I was just on HuffPost Live and boy are my undefined terms tired. The segment title was “Is Anonymity Good For Free Speech,” and the segment description is as follows:
With the recent unmasking of Reddit troll “ViolentAcrez” and Amanda Todd’s harasser, exposing anonymous trolls seems beneficial. But does anonymity protect free speech?
The problem is, this doesn’t make any sense. First of all, it isn’t clear that Amanda Todd’s real harasser was exposed — at the very least, there are enough red flags for me to slap on a big flashing “unconfirmed” sign. Secondly, and more annoyingly, “anonymity” and “free speech” are, on their own, empty abstract nouns. Do you mean anonymity in the front-facing sense, like you’re posting to Twitter under an alt account not publicly attached to your name, or posting anonymously to a blog that requires an email to register but then allows you to post under whatever name you want? Do you mean anonymity like the admins of the website you’re using don’t and can’t know what IP address is attached to your account? Do you mean anonymity like not in any way traceable to your own name or IP address or anything that could possibly in anyone’s hands be connected back to you? Do you mean anonymity like some sort of unalienable legal right people think they have to say whatever they want on the internet? Because that’s not a thing; no one has the legal right to be anonymous on a privately-owned website on the internet. Not to say that anonymity online can’t be important and good, it’s just that there’s no law in the constitution that says we all get to BE that, on Reddit.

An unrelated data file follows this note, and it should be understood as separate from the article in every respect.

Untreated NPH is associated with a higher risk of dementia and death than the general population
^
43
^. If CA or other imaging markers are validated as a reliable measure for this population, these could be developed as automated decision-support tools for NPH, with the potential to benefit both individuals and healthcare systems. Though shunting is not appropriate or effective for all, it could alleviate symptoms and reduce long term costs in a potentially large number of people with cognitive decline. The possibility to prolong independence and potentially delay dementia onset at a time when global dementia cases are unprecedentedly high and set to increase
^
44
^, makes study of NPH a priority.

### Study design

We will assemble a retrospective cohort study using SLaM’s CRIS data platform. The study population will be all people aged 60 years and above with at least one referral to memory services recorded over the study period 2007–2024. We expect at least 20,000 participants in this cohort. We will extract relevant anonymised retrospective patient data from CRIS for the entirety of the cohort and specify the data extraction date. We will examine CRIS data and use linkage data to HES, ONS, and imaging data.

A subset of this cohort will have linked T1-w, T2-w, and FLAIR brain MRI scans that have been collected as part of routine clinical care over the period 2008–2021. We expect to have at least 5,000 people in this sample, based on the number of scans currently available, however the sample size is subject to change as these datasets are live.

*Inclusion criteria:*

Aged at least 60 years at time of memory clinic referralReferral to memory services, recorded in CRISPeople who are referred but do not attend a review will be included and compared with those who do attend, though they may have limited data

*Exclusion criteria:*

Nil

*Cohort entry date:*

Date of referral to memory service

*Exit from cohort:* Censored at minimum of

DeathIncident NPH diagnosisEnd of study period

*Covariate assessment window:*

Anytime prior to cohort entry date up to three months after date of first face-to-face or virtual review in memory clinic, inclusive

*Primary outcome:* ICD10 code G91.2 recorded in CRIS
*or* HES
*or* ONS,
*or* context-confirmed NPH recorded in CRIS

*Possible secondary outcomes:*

And don’t even get me started on “free speech,” since…………that’s not a thing people have either, at least not in the way they might think. Free speech in the legal sense is about keeping the government in check (you know, that whole thing about the American Revolution, and tyranny and all), and ensures that Congress shall pass no laws restricting speech — except in the cases of fighting words, copyright infringement, child pornography, libel, incitement to violence, and threats. Those things are all illegal; Congress can pass all the laws they want restricting unprotected speech. So, it makes sense to talk about free speech if the government arrests you for engaging in speech that THEY say is restricted and YOU say is not (or shouldn’t be). It does not make sense to talk about free speech when a journalist exposes the identity of a pedophile on a privately-owned website that thinks pedophiles are pretty cool guys. Which isn’t to say that there aren’t ethical issues involved in the Violentacrez clusterwhoops; of course there are, jesus. But these aren’t free speech issues, and shouldn’t be described as such until the feds press charges against Brutsch (fingers crossed), and he contests the arrest on first amendment grounds.
So, any conversation that is predicated on the assumption that “anonymity” can “protect” “free speech” (because that’s what anonymity does best, action verbs) is doomed to end up chasing its own tail. In this particular case, I had no idea what was being discussed, and even less of an idea of how to connect these ideas to trolling. Other than anonymity, and free speech. WHICH ARE NOT ANSWERS THEY ARE ABSTRACT NOUNS.